When tax time rolls around, it's important to understand if your dividend income is qualified or nonqualified. Qualified dividends are generally taxed at the capital-gains rate, significantly lower than the ordinary income-tax rate. Nonqualified dividends receive no such advantage, and are taxed at the ordinary tax rate.
First, what constitutes a qualified dividend?
According to the IRS, qualified dividends are dividends paid by domestic corporations and qualified foreign corporations. However, as with all things tax related, there's really a lot more nuance to it than that.
In general, though, regular dividends paid by corporations will be qualified, as long as certain holding requirements are met. For example, a common-stock dividend is considered qualified if the stock is owned for at least 60 days during the 120-day holding period that starts 60 days before the ex-dividend date.
For a preferred-stock dividend, the period is longer, with a 90-day requirement during the 180-day holding period. For buy-and-hold investors, though, these minimum holding periods will take care of themselves.
Some examples of nonqualified dividends may surprise you
For a typical stock with a routine dividend, the tax treatment will most likely be at the capital-gains rate as a qualified dividend. There are, however, numerous exceptions.
For example, special dividends are usually considered nonqualified, and taxed at the ordinary income-tax rate. Likewise, dividends paid by real estate investment trusts (REITS), and master limited partnerships (MLPs), are usually nonqualified.
The exceptions that drive nonqualified dividends don't stop there. Dividends paid on employee stock options, tax-exempt companies, and savings or money-market accounts are also typically nonqualified. Further, if you owned any puts, calls, or short sales associated with an otherwise qualified dividend, the IRS says that dividend is not considered nonqualified.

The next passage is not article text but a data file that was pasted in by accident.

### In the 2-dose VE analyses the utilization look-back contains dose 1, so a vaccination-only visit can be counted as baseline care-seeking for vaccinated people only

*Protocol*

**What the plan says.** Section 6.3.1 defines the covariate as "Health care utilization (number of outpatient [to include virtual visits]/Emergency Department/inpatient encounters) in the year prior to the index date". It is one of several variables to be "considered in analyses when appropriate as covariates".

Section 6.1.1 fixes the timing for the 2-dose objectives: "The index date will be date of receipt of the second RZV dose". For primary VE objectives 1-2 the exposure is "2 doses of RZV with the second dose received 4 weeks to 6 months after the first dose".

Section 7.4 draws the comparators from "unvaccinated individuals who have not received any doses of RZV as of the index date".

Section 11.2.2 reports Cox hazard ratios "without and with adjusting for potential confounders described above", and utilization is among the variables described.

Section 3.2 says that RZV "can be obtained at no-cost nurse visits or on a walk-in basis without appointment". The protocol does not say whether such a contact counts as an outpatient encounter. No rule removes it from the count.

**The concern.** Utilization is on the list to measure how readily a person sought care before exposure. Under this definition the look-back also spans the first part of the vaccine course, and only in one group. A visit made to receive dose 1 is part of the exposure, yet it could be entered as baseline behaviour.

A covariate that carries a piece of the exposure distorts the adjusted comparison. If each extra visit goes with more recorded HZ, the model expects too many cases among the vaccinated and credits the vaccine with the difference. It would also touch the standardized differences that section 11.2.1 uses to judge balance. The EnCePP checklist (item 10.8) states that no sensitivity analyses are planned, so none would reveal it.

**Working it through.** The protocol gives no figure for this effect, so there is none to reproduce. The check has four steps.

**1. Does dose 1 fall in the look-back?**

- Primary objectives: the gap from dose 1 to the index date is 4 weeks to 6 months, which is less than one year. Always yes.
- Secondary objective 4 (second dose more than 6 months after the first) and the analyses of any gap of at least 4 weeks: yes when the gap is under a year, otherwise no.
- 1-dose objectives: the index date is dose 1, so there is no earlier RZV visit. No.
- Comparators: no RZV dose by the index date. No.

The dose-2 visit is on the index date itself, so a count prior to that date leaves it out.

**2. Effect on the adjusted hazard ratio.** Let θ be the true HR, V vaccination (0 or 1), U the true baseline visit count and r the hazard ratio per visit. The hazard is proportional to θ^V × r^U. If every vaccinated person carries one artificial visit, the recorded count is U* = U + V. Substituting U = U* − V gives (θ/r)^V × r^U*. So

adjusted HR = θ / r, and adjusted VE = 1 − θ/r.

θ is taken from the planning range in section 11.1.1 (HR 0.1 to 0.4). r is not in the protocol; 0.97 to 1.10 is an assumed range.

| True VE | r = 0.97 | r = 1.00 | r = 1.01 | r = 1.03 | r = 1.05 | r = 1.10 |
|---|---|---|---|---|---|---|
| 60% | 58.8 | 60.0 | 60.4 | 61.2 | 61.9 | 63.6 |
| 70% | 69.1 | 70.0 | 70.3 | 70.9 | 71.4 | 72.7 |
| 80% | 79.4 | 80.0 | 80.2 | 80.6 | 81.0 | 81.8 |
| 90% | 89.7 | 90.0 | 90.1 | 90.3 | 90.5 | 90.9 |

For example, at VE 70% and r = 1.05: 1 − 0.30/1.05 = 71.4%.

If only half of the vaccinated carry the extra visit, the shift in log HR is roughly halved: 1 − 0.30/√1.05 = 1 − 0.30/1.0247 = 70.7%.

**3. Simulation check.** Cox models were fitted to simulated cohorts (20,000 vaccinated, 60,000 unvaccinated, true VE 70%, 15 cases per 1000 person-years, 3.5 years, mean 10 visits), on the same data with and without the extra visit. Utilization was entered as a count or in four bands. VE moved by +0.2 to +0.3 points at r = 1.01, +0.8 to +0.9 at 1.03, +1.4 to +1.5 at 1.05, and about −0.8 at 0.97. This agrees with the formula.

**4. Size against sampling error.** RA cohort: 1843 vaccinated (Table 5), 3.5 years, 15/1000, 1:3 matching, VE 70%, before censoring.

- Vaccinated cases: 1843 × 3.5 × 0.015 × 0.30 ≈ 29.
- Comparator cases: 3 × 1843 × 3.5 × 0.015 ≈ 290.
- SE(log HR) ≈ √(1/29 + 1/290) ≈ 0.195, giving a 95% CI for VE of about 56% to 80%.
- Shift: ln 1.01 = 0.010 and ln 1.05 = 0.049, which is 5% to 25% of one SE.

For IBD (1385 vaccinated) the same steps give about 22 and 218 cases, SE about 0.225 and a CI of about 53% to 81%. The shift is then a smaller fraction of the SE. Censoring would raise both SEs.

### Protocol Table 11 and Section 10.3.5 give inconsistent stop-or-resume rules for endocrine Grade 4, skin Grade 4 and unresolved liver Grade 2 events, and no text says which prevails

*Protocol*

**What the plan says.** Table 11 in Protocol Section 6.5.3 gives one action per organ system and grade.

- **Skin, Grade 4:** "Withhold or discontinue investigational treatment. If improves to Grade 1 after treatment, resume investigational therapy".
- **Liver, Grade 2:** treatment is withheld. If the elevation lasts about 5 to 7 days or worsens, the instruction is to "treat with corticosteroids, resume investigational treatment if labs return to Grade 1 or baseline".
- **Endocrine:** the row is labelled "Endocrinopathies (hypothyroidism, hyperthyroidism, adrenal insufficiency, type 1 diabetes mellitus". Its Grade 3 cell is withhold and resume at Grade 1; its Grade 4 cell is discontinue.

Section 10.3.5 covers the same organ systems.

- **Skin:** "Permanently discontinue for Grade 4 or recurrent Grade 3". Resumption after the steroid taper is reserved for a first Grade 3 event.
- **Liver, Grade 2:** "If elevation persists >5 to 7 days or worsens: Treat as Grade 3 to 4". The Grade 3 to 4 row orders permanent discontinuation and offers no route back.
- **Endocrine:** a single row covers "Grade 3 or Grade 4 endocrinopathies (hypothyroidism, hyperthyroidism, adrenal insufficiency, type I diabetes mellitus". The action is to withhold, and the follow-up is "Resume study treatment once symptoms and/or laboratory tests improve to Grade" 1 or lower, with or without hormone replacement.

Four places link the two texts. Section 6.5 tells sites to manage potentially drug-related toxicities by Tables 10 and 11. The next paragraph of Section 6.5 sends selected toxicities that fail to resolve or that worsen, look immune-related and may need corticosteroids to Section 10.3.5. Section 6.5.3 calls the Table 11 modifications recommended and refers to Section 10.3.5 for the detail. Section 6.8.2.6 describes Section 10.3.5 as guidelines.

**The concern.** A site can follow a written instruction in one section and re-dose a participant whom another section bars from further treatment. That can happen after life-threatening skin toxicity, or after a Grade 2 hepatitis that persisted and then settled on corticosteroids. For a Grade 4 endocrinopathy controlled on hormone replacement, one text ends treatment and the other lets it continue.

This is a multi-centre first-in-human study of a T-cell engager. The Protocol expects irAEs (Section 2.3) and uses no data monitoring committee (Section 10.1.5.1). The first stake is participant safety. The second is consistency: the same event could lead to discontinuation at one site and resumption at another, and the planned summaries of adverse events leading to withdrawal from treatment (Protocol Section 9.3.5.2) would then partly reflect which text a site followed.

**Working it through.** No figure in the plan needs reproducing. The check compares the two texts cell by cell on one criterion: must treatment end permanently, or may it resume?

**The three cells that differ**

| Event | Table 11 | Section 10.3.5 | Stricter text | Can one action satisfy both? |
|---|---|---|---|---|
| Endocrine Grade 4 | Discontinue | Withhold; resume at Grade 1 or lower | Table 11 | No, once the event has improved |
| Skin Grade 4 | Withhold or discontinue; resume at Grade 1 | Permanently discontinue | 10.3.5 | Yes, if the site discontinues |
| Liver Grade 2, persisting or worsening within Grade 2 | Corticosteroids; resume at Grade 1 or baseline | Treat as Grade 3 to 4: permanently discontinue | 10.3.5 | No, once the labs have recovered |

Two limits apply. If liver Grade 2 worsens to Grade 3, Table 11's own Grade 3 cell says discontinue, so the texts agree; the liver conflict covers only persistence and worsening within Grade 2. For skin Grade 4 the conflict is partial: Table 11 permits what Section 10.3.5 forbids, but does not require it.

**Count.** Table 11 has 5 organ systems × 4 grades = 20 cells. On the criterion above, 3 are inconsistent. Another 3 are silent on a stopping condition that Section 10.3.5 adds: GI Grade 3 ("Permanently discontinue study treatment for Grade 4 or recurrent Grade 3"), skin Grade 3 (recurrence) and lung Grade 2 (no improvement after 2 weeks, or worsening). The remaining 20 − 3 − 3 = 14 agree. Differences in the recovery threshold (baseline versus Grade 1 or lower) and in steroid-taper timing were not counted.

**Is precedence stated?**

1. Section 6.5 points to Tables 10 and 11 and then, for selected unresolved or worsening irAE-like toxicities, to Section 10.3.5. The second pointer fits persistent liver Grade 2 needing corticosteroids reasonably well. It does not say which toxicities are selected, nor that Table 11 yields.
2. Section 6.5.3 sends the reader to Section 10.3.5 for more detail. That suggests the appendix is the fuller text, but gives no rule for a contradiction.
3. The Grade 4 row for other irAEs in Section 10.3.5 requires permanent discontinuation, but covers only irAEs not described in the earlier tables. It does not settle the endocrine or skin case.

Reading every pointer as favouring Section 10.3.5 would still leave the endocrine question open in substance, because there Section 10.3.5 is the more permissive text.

It's the exceptions, in this case, that make the rule.
Your accountant is your best friend when calculating the qualified and nonqualified portions of your dividend income
The reality for most investors is that the tax nuances and specificity required to accurately calculate the qualified and nonqualified portions of your dividends should be left to a professional accountant. For the most part, though, investing for the long term in a common stock that pays a regular dividend will be considered a qualified dividend, resulting in the favorable capital-gains tax rate on that income.
This article is part of The Motley Fool's Knowledge Center, which was created based on the collected wisdom of a fantastic community of investors. We'd love to hear your questions, thoughts, and opinions on the Knowledge Center, in general, or this page, in particular. Your input will help us help the world invest, better! Email us at firstname.lastname@example.org. Thanks -- and Fool on!